I yearn for the freedom to be wrong, I mean to seriously screw up – not without accountability – but without being condemned to the Limbic Highjacking Hell of feeling perpetually constricted, small, embarrassed, ashamed, demeaned, dispirited and helpless. That’s a kind of freedom that is truly liberating to the soul and the creative spirit. It also provides a lot of breathing room to get things right. Without the oppressive dread of getting something wrong, I can direct my energy and attention toward getting them right.
Our Human Right to Be Wrong
Where does such internal ease and freedom spring from? Well, if my parents didn’t provide it for me, and if I can’t provide it for myself, then I have to get help from smart people I love and respect granting it to me. I think the Golden Rule of Social Neuroscience might be at play here: it takes a more organized brain to help organize and calm my brain, mind, body, heart and soul when I screw up. In that organization and calm often emerges the possibility of self-forgiveness, amends-making and restorative justice. The hands-down best way I know for that calming and ordering to happen is … by being deeply and lovingly listened to (Coincidentally enough, a fresh batch of my newly revised book, Right Listening is now available, ripe from the printer… :-)).
Two Wrongs Righted, Make a Right
There’s a difference between being wrong and doing wrong, of course. Both are potentially bad for our neurology. If I was to make a list of all the unrighted wrongs I have perpetrated throughout my life, it would be a very, very long one, indeed. I’ll offer up only two right here for illustration purposes … and public confession. And to offer anecdotal evidence for how the wrongs we commit ultimately do damage our own brains!
At age 19 I met a guy on the job a few years older than me and we immediately hit it off. At some point we agreed to surreptitiously start our own manufacturing company selling spare airplane parts to the government. We bought stolen blueprints so we could bid in direct competition with Boeing, McDonnell-Douglas and Lockheed and undercut their prices substantially. When we couldn’t buy a blueprint on the Black Market, we’d simply buy the airplane part itself, measure it, draw up our own blueprints and affix the large airplane company’s logo to the print. We rationalized this sleazy behavior by telling ourselves we were saving the taxpayer gobs of money.
It wasn’t too long before I began dreading going to work. On days when government inspectors were slated to show up to inspect our sham creations, I would suffer excruciating headaches. I also developed a painful skin infection on my hands, while simultaneously developing a fear of flying, even though, ironically enough, I was taking flying lessons.
One day, while taking off from Whiteman Airport in Pacoima, I had the Cessna 182 at too steep an incline so the Stall Warning sounded. I immediately put the nose down, but too fast and too hard. My instructor blanched when we felt the plane’s wheels graze the tops of the power lines stretching across the road out beyond the end of the runway. A few inches lower and we would have taken out the lines and smashed into the ground at 75 miles an hour. To this day I feel there’s a direct connection with the wrong things I was doing in my day job.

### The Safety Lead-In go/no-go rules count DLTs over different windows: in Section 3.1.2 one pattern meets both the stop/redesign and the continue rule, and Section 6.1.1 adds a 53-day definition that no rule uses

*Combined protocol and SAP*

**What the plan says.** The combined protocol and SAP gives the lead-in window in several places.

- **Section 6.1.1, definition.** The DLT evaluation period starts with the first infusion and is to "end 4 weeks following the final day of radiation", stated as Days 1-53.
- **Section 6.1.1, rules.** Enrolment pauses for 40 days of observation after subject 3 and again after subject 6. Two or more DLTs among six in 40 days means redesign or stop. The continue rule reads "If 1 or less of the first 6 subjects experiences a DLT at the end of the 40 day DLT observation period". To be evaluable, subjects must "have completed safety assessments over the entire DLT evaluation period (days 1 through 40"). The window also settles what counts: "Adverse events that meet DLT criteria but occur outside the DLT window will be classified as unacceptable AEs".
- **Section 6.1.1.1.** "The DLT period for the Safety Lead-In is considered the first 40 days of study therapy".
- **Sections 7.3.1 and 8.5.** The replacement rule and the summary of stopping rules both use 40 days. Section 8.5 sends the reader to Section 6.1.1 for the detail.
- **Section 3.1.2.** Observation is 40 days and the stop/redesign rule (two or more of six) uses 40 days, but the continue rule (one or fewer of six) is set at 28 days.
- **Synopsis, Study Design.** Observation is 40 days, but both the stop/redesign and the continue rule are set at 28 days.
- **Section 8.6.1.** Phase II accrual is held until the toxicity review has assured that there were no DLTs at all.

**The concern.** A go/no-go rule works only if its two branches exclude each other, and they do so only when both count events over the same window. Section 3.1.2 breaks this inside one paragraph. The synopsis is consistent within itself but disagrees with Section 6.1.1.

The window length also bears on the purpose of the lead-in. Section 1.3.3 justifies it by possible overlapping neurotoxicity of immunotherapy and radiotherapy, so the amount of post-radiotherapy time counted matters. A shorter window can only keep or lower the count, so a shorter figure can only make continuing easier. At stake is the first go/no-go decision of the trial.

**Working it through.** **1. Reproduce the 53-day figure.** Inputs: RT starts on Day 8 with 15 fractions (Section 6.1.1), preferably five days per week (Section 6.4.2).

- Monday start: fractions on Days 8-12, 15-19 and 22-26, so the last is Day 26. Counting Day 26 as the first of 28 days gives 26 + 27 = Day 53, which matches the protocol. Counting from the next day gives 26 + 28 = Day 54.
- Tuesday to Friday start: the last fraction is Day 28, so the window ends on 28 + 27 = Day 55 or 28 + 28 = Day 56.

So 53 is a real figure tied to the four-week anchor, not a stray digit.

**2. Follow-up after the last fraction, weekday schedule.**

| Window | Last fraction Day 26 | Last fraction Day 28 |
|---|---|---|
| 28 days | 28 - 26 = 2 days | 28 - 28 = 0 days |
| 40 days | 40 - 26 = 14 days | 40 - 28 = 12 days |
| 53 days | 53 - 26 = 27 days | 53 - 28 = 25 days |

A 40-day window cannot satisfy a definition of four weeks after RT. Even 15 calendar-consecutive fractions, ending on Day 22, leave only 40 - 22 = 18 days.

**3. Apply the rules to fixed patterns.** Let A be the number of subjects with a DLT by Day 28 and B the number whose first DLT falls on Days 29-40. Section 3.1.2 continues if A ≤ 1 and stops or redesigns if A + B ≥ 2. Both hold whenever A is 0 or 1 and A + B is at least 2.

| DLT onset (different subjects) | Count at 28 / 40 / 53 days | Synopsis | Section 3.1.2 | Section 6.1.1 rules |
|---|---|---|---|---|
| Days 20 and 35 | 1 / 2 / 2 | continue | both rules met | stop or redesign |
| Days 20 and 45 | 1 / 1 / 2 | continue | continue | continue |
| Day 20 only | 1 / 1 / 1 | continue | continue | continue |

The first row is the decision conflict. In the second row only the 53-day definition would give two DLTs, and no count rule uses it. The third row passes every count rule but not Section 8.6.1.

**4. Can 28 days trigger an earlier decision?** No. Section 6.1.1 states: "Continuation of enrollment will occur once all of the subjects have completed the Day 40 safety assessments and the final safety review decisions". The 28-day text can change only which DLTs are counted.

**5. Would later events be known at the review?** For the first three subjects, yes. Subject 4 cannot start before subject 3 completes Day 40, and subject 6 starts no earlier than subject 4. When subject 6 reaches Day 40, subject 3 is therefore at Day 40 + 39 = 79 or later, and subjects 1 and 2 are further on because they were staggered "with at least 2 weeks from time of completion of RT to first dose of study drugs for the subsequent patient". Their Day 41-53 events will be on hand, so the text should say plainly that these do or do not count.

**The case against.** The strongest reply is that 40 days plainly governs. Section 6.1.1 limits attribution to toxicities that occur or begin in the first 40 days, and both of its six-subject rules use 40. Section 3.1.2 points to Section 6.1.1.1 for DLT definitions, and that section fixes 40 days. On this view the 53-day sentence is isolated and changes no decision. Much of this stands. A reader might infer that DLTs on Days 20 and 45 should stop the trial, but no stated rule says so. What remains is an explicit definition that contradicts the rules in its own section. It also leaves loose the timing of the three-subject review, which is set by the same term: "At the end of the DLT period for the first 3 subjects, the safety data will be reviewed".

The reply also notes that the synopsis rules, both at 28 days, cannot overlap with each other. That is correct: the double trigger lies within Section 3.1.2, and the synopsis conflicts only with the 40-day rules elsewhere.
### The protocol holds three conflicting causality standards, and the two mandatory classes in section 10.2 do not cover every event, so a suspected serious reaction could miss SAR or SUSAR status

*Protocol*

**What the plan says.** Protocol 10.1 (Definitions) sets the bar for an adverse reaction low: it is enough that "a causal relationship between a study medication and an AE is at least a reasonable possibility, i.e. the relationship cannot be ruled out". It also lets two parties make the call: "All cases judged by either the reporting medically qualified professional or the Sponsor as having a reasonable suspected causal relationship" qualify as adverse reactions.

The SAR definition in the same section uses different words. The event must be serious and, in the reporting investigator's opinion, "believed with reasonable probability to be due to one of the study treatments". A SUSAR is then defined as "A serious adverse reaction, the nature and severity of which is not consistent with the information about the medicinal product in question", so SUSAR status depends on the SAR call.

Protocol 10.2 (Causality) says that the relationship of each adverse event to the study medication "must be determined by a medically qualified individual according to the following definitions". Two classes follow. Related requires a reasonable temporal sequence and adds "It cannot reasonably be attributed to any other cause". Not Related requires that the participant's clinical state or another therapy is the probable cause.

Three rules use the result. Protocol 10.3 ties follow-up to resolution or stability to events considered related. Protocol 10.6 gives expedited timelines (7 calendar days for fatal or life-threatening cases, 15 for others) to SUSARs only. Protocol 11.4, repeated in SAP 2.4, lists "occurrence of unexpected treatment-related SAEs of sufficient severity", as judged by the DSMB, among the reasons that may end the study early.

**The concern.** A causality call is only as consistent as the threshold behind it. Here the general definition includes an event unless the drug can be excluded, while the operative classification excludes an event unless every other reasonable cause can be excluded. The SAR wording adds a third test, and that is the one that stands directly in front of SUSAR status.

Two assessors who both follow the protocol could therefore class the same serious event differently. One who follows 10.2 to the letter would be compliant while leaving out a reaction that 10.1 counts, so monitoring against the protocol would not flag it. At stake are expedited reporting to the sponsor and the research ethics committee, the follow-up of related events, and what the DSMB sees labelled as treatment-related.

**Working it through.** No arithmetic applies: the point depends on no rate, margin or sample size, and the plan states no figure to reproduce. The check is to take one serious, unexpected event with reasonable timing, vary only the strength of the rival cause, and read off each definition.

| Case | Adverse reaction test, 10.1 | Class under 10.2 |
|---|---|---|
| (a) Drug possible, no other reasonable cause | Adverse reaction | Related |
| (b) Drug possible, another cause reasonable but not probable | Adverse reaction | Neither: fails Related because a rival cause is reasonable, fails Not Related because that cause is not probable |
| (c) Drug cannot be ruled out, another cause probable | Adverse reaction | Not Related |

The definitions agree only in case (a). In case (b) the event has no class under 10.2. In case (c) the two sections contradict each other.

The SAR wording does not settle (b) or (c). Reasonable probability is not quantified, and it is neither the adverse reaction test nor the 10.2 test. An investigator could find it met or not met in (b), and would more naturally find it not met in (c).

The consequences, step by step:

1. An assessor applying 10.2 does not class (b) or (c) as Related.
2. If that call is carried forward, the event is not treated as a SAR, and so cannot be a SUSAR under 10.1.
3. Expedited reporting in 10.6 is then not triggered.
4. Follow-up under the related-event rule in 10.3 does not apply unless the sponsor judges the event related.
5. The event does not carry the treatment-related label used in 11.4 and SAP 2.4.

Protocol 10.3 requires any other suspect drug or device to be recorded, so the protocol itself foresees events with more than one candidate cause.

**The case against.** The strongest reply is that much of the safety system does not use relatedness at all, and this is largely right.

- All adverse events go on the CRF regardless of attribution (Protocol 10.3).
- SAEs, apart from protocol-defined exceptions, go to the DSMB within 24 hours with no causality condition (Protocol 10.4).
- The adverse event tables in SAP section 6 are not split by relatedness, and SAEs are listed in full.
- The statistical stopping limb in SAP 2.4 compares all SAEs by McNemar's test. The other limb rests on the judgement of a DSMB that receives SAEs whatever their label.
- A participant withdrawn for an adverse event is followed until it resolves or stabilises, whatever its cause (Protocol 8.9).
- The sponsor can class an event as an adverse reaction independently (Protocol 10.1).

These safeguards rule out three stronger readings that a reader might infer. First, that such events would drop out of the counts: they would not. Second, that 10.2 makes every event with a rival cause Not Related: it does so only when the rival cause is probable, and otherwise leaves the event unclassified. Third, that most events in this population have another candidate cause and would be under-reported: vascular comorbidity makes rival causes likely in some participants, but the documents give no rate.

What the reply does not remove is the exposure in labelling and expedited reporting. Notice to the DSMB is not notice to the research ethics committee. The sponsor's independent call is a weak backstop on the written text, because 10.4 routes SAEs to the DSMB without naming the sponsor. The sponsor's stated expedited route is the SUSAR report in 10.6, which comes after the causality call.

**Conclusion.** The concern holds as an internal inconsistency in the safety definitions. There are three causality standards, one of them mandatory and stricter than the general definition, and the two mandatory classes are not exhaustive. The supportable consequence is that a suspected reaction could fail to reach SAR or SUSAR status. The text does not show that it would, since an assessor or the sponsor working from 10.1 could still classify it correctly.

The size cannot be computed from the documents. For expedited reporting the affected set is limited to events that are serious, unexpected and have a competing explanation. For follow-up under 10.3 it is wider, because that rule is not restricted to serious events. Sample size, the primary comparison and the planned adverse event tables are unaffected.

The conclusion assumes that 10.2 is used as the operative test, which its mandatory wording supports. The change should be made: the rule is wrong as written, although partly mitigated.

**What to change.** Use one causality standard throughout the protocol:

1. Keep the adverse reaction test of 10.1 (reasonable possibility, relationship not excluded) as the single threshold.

Also, at around age 19 I took a home-study locksmithing course (19 was a very wrong year for me). I was a very motivated and astute learner. Within a few weeks I could deftly use a pick and a turning wrench and open many pin tumbler locks and most all cheap, gated Master padlocks. Armed with this skill, a friend and I quickly became proficient thieves, specializing in one area: liquor store storage rooms located in and around the Hollywood area. In the middle of the night we would drive down back alleys to pre-scouted padlocked storerooms out in back of the stores. I would pick the locks and we’d load a few cases of beer and whiskey into the car, close the place back up and be gone in less than five minutes. We were never caught, and I wouldn’t be surprised if the transgressions were never even discovered.
But like my day job, the night thefts took a toll. I found myself becoming more and more irritable and depressed (I didn’t even drink what we stole), and lost for some kind of clear direction. During that period I also got into three street accidents, once driving my Triumph Bonneville motorcycle off a cliff into Latigo Canyon with my partner in crime riding on the back. And as with the near airplane accident, I think there’s a direct connection between the accidents and my illegal “night work.” I suspect it’s also why many criminals screw up and get caught, despots and tyrants eventually come to a bad end, and why spiritual guidance like the Ten Commandments are actually optimal neural directives: life’s default orientation is towards growth, goodness and integration. As Diana Fosha writes in The Healing Power of Emotion, we are all wired for transformation. Go against those transformative strivings at your own neurological peril.